Cheat sheet for Common Linux commands

Published On: June 3, 2022

For years I used an IP subnet cheat sheet when I first got into networking. Recently I saw the site I used, which is still the top result on google more than a decade later.

Here is a command cheat sheet for Linux, that I will expand on to include commands I use almost daily. In the hopes, it might grow into something useful to someone.

As Debian is our distribution of choice, some of these might not apply if you make use of different distributions.

Finding files

My go-to package is mlocate. To install, simply run:

• apt-get update
• apt-get install mlocate

Then to build the DB run:

• updatedb

Then to find a file is as easy as typing

• locate filename

History of commands

To see a history of the commands run, simply type:

• history

If you only want the history related to a specific term, let’s say mysql, simply use grep (We will expand on grep later.).

• history | grep mysql


Show the IP Address config of the host

• Ip Address

Sizing commands

– du command
  • Common flags
    • -0, –null : end each output line with NULL
    • -a, –all : write count of all files, not just directories
    • –apparent-size : print apparent sizes, rather than disk usage
    • -B, –block-size=SIZE : scale sizes to SIZE before printing on console
    • -c, –total : produce grand total
    • -d, –max-depth=N : print total for directory only if it is N or fewer levels below command line argument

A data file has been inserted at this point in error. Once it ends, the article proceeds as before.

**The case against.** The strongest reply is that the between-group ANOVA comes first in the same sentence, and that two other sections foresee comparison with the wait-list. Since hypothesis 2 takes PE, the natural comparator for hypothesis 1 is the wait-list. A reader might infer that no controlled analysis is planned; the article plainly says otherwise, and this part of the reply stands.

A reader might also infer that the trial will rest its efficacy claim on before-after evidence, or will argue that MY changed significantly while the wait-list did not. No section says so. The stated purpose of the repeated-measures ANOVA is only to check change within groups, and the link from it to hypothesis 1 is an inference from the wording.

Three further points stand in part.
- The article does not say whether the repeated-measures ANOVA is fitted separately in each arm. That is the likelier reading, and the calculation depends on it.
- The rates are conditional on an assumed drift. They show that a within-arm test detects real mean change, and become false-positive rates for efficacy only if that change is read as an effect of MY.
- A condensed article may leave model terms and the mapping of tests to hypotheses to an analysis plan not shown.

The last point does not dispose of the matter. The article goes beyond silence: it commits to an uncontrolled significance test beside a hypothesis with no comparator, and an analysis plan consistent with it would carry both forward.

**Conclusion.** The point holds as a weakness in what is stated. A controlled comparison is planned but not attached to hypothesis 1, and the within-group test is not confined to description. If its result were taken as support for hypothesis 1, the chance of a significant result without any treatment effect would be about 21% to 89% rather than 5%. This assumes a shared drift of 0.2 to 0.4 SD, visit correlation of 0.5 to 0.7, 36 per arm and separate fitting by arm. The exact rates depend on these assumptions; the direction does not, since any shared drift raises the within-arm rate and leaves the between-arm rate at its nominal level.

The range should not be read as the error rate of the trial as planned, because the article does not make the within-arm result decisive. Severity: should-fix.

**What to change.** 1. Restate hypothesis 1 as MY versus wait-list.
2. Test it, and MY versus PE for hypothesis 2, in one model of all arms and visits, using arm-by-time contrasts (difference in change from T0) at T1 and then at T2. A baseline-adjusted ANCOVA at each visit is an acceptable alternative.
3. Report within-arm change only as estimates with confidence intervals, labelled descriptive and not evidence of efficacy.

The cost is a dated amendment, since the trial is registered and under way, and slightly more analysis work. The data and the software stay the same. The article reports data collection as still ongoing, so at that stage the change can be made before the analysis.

• -h, –human-readable : print sizes in human readable format
    • -S, -separate-dirs : for directories, don’t include size of subdirectories
    • -s, –summarize : display only total for each directory
    • –time : show time of last modification of any file or directory
    • –exclude=PATTERN : exclude files that match PATTERN
  • The most common form of this command I use is to get the size of a folder:

• du -sh /tmp/folderIWantTheSizeOf

‘s’ to summarize the total size for the directory, instead of list it next level contents

‘h’ for human-readable, which will show it in mb, gb, tb depending on the most appropriate size to round to

– df command

  • Common flags

    -a, –all : includes pseudo, duplicate and inaccessible file systems

    -B, –block-size=SIZE : scales sizes by SIZE before printing them

    -h, –human-readable : print sizes in power of 1024

    -H, –si: print sizes in power of 1000

    -i, –inodes : list inode information instead of block usage

    -l, –local : limit listing to local file systems

    -P, –portability : use POSIX output format

    –sync : invoke sync before getting usage info

    –total : elide all entries insignificant to available space, and produce grand total

    -t, –type=TYPE : limit listing to file systems of type TYPE

    -T, –print-type : print file system type

    The most common form of this command I run is to see the space usage of the drives

• df -h

‘h’ for human-readable, which will show it in mb, gb, tb depending on the most appropriate size to round to

If this was helpful go and have a look at our other blog posts!

About the Author: Jaco Jacobs

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Jaco Jacobs has been involved in the Information Technology industry for more than 23 years. The founder of Grand Communication Networks and currently spearheading the expansion into the U.S.

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